|Publication number||US4149694 A|
|Application number||US 05/914,176|
|Publication date||Apr 17, 1979|
|Filing date||Jun 9, 1978|
|Priority date||Jun 9, 1978|
|Publication number||05914176, 914176, US 4149694 A, US 4149694A, US-A-4149694, US4149694 A, US4149694A|
|Inventors||Anthony J. Verini|
|Original Assignee||Verini Anthony J|
|Export Citation||BiBTeX, EndNote, RefMan|
|Patent Citations (7), Referenced by (15), Classifications (7)|
|External Links: USPTO, USPTO Assignment, Espacenet|
This invention relates to mounting assemblies, and, more particularly, to assemblies for mounting CB antennas and the like on, for example, the trunk lid of an automobile.
Advertising, in myriad forms, has touted the virtues of owning citizen band (CB) transceivers, and millions of Americans have succumbed to the tune of many millions of dollars spent. Indeed, the virtues are real: the proliferation of CB equipment has contributed to convenient and widespread communication for business, recreational and public interest purposes. But, as in a classic tragedy, virtue always seems to be juxtaposed with evil: owners of CB equipment have suffered economic loss in the damage to transceivers, antennas and mounting brackets as well as the vehicle itself due to theft and vandelism.
Because the public display of a CB antenna is known to attract thieves and vandals, numerous mounting assemblies have been proposed in an attempt, on the one hand, to safeguard against undesired detachment of the antenna from the vehicle and, on the other hand, to permit ready detachment for storage of the antenna out of view. To gain acceptance from the public, such mounting assemblies must generally be simple to mount and use, and to obtain similar acceptance from manufacturers should be inexpensive and, hence, simple to fabricate as well as compatible with a wide variety of vehicle types.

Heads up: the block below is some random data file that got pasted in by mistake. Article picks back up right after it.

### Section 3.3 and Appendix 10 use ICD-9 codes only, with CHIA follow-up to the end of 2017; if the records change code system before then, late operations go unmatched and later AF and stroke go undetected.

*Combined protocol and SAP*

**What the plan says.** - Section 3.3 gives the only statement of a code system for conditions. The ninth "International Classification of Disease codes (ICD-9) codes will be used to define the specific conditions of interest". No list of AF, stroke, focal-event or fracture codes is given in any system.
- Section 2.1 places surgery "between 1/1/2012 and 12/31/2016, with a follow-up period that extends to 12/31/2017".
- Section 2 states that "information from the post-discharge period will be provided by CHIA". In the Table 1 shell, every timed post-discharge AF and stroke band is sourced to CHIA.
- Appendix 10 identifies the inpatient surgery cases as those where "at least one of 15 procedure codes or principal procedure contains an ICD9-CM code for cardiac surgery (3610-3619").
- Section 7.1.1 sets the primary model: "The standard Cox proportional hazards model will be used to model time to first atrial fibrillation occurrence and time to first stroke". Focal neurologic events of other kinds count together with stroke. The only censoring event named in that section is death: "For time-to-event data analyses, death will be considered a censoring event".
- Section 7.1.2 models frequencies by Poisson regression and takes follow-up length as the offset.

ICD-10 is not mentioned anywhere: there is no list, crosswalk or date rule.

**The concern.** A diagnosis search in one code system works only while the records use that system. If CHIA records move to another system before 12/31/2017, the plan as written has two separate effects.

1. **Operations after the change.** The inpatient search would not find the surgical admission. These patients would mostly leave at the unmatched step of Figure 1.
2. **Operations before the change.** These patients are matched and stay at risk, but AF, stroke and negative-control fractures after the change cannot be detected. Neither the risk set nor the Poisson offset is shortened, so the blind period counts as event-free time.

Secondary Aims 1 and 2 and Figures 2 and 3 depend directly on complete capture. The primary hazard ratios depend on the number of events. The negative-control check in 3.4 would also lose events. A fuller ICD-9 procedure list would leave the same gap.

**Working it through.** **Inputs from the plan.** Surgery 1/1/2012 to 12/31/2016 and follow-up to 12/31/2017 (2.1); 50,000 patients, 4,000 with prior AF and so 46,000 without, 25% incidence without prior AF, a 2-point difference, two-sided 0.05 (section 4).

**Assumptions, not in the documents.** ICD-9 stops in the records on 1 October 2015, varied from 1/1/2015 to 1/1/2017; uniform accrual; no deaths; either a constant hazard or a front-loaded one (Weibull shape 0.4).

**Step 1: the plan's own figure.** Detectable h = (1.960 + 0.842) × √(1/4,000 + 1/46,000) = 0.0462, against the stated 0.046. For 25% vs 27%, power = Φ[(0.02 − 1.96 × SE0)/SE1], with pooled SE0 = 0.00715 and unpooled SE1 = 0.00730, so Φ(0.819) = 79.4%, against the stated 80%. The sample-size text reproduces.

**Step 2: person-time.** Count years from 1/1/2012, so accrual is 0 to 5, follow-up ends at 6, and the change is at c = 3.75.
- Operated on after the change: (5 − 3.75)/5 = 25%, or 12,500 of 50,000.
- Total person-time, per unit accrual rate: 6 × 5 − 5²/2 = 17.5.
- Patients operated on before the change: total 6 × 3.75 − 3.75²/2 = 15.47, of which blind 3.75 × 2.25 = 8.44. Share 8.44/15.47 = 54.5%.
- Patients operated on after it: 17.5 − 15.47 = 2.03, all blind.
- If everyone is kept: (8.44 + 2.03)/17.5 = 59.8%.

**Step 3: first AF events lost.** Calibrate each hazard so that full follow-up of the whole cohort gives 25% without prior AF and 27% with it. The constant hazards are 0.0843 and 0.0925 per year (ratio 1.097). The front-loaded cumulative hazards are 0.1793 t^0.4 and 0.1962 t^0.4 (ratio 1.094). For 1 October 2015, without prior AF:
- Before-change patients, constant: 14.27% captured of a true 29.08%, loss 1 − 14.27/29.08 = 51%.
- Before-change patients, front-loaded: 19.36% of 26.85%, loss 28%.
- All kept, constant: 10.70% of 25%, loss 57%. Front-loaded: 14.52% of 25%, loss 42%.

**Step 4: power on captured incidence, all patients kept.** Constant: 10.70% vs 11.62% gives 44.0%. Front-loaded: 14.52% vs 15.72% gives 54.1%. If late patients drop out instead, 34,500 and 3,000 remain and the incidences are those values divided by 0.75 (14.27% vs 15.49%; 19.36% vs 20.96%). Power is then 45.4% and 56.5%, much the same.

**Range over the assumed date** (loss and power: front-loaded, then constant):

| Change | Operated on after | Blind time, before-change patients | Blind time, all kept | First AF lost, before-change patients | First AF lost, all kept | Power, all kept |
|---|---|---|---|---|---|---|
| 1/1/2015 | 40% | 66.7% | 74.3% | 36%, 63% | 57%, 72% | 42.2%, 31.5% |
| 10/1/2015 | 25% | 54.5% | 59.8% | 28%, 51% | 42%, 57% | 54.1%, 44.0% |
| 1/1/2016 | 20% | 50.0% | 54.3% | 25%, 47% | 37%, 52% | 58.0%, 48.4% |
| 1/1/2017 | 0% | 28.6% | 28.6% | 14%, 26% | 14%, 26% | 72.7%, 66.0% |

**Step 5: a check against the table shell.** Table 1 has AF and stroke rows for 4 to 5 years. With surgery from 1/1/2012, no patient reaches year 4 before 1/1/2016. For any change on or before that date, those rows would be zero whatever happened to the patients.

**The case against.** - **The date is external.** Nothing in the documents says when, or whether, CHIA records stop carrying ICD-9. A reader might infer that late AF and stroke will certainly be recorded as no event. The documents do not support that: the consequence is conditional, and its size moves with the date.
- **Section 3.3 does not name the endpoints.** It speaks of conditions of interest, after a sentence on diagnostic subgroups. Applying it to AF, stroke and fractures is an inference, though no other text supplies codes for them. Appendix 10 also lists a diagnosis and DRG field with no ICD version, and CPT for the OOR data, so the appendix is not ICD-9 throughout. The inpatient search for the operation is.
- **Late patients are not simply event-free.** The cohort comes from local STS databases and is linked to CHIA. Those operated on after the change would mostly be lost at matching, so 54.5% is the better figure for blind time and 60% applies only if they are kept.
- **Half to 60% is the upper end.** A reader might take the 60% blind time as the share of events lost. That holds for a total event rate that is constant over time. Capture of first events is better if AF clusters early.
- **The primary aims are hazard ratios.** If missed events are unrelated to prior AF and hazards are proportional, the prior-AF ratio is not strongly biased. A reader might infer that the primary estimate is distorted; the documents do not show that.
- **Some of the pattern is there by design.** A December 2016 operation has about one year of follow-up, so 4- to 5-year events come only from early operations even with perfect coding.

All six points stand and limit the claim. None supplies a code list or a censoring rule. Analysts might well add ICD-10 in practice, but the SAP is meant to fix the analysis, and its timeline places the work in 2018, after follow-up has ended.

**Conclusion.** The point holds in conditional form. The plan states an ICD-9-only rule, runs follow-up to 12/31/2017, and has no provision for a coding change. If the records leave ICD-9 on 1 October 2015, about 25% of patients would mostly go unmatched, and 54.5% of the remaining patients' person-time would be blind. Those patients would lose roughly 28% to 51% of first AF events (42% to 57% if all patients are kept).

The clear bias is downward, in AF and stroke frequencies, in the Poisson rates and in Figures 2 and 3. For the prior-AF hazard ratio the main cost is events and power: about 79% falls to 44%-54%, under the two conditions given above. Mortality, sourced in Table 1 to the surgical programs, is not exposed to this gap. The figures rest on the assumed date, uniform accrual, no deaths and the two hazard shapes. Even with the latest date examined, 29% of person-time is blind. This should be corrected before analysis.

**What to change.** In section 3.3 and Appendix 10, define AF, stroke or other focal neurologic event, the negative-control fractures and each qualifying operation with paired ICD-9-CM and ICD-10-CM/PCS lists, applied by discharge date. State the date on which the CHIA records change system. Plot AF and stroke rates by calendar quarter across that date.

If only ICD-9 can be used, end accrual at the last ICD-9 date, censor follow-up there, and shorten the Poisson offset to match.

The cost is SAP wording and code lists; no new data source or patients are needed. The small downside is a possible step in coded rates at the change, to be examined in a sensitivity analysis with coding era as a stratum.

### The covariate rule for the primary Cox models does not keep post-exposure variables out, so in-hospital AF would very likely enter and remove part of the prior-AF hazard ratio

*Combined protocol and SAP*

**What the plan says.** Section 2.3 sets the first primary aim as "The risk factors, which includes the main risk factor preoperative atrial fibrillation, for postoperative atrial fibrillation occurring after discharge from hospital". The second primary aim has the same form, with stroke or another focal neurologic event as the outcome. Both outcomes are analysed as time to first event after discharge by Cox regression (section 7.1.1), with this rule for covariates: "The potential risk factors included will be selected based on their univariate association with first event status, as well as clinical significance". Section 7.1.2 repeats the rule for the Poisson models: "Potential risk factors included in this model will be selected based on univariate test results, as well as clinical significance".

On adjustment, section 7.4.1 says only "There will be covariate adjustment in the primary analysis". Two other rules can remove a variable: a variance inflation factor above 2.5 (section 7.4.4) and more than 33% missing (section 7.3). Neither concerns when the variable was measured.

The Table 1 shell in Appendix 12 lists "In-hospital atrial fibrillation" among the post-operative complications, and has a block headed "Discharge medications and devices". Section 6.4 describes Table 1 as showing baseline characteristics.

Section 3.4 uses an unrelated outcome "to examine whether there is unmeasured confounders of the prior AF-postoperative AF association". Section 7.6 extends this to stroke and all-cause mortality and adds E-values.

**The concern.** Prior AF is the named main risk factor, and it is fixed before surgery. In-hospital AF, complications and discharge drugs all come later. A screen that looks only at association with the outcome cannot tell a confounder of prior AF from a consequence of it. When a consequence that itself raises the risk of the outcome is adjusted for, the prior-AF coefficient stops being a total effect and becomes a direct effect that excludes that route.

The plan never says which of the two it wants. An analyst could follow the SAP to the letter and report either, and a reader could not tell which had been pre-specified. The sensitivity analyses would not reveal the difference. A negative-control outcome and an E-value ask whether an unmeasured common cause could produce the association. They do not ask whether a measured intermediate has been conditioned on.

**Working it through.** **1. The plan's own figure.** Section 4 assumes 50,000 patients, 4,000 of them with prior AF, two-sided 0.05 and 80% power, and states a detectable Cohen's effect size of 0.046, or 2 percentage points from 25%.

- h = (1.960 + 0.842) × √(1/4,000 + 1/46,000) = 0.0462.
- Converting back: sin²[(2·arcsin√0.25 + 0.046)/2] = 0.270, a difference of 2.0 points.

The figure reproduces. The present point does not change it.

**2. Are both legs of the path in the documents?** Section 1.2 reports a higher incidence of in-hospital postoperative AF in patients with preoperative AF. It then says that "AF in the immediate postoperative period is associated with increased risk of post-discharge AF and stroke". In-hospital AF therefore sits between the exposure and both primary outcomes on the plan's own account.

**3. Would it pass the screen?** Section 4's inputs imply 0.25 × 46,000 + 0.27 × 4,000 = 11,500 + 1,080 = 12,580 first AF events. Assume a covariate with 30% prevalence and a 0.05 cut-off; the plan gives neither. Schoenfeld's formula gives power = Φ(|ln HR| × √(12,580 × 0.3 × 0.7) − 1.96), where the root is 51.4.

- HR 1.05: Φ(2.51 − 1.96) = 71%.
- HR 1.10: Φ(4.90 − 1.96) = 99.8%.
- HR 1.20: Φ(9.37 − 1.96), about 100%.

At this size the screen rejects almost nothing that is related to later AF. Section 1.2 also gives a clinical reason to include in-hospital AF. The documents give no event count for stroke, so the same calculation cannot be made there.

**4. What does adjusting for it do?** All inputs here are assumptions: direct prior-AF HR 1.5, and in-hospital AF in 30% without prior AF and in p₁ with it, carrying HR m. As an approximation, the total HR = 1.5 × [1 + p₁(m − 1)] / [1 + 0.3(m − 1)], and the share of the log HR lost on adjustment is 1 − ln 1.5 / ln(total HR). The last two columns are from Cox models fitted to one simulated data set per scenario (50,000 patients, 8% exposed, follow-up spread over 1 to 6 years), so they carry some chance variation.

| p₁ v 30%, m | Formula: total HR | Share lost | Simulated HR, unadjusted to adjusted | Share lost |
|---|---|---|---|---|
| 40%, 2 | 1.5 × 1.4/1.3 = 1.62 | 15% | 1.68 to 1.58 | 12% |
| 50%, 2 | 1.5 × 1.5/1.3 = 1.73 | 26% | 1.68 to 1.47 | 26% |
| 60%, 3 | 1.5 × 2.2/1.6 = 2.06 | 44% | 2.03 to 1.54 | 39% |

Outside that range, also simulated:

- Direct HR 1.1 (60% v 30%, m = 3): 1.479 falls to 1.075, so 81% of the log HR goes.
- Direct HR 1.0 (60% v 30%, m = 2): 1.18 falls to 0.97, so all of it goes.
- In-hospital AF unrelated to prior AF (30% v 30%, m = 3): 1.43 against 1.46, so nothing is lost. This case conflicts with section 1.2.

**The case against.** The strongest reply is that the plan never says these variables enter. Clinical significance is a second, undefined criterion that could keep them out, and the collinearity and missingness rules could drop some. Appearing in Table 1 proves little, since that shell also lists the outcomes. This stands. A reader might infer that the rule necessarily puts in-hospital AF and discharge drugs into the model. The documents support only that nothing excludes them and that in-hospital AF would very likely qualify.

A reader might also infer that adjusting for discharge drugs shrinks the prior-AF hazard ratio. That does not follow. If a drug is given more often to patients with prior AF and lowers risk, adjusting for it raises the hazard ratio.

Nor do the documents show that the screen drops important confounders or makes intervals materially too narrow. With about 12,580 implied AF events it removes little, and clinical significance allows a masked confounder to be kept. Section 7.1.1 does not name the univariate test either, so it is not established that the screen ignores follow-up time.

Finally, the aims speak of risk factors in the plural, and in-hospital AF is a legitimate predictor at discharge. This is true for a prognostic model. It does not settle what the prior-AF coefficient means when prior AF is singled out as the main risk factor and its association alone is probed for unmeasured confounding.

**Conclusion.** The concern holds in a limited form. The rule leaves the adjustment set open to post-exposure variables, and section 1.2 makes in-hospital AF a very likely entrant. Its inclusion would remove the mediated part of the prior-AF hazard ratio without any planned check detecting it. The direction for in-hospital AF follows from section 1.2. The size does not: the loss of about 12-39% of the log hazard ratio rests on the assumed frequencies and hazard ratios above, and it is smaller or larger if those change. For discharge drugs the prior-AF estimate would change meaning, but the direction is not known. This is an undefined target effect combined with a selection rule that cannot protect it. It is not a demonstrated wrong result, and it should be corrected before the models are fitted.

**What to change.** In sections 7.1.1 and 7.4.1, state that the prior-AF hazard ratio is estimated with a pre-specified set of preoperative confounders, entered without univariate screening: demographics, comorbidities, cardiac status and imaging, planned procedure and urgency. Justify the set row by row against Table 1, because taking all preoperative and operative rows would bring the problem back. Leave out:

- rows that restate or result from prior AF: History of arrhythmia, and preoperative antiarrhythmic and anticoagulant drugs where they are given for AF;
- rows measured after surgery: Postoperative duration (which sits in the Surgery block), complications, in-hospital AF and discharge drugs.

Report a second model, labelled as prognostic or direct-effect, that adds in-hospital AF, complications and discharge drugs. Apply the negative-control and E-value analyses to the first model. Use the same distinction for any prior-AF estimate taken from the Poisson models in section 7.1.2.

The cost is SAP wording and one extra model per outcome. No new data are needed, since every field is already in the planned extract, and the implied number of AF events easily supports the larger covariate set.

It is, therefore, a broad object of my invention to provide an assembly for detachably mounting an object on a rigid body.
It is a more specific object of my invention to provide an assembly for detachably mounting a CB antenna to, for example, the trunk lid of an automobile.
It is an another object of my invention to provide such an assembly which safeguards against undesired or unauthorized detachment of the antenna and yet permits ready detachment for storage purposes.
It is yet another object of my invention to provide such an assembly which is easy to use and install, and inexpensive to manufacture.
These and other objects are accomplished in accordance with a broad aspect of my invention, an assembly for mounting an object, such as a CB antenna, on a rigid body, such as a trunk lid, comprising a stepped bracket for carrying the object on an upper tread and a support member mountable on an edge of the rigid body and adapted to releaseably engage a lower tread of the bracket, characterized in that the support member forms a U-shaped channel by means of a planar base connected to a pair of opposing planar sides. The base has an aperture therein adapted to receive a riser of the bracket, and one side is depressed to form a plateau in substantial registration with the aperture. A plate covers the plateau to form a slot into which the lower tread snuggly fits when the riser is placed in the aperture of the base. Fastener means holds the edge of the rigid body between the sides of the U-shaped channel.
In a preferred embodiment, the aperture in the base is recessed to the thickness of the base and to the width of the riser so that, when the lower tread is fully inserted into the slot, the riser fits in the aperture flush with the base.